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Kreecher via Wikimedia Commons // Public Domain

More People Were Literate in Ancient Judah Than We Knew

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Kreecher via Wikimedia Commons // Public Domain

When was the Hebrew Bible written? That question has long been the subject of heated debate, largely because of the fragmentary nature of the historical record. Piecing together the ancient history of the Hebrew-speaking peoples revolves around a limited number of inscriptions and physical artifacts, along with written accounts from neighboring civilizations. Of course, there are also the Biblical texts themselves, but the oldest of these, found among the famous Dead Sea Scrolls, date back only to the 3rd century BCE.

Now, a cross-disciplinary team of nine Israeli scientists from Tel Aviv University has taken a fresh look at a collection of inscriptions from circa 600 BCE, and—with the help of a machine-learning computer algorithm—has concluded that literacy was already on the rise in the ancient Kingdom of Judah (a.k.a. Judea) in the years prior to the Babylonian conquest in 587 BCE. And that, they argue, points to an “educational infrastructure” that would have made the writing of the Biblical texts possible. Their study was published today in the Proceedings of the National Academy of Sciences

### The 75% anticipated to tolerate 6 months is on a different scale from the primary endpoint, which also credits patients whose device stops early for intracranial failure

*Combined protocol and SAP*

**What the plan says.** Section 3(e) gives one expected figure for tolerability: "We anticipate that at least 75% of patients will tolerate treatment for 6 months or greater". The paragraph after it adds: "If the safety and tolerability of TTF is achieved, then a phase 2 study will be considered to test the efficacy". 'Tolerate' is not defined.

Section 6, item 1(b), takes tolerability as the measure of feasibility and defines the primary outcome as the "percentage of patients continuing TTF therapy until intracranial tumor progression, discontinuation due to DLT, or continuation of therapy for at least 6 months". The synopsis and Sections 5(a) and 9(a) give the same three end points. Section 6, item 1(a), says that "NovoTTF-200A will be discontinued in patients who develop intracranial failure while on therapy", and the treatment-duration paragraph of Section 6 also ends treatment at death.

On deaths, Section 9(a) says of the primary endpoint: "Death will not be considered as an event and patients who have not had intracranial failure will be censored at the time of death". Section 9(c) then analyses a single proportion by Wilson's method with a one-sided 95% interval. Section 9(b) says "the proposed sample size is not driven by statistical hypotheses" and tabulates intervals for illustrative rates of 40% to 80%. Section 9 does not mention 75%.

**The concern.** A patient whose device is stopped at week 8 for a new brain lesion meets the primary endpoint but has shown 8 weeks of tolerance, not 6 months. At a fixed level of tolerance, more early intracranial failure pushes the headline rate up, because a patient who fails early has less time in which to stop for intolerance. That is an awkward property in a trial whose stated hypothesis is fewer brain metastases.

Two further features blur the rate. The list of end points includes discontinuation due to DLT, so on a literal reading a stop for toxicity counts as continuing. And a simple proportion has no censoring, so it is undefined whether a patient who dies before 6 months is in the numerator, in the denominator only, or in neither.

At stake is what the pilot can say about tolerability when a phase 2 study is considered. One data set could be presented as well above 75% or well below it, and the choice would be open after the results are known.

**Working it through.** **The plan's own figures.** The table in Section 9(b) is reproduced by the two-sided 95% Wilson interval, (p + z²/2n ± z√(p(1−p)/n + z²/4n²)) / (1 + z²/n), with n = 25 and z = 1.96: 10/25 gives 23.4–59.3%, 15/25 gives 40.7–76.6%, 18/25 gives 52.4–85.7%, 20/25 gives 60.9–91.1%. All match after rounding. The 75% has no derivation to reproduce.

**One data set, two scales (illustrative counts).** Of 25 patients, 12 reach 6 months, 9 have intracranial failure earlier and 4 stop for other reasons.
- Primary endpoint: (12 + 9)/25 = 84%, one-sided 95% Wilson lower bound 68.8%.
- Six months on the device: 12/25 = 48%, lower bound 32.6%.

The computer program studied the inscriptions from 16 pottery fragments recovered at Arad, a remote desert fortress about 20 miles south of Jerusalem, the capital of the kingdom. The analysis of the handwriting showed that at least six different writers penned the inscriptions, which contain instructions for the movements of troops and the distribution of supplies, including wine, oil, and flour. They’re addressed to someone named “Eliashib,” believed to have been the quartermaster of the fortress, and to his assistant.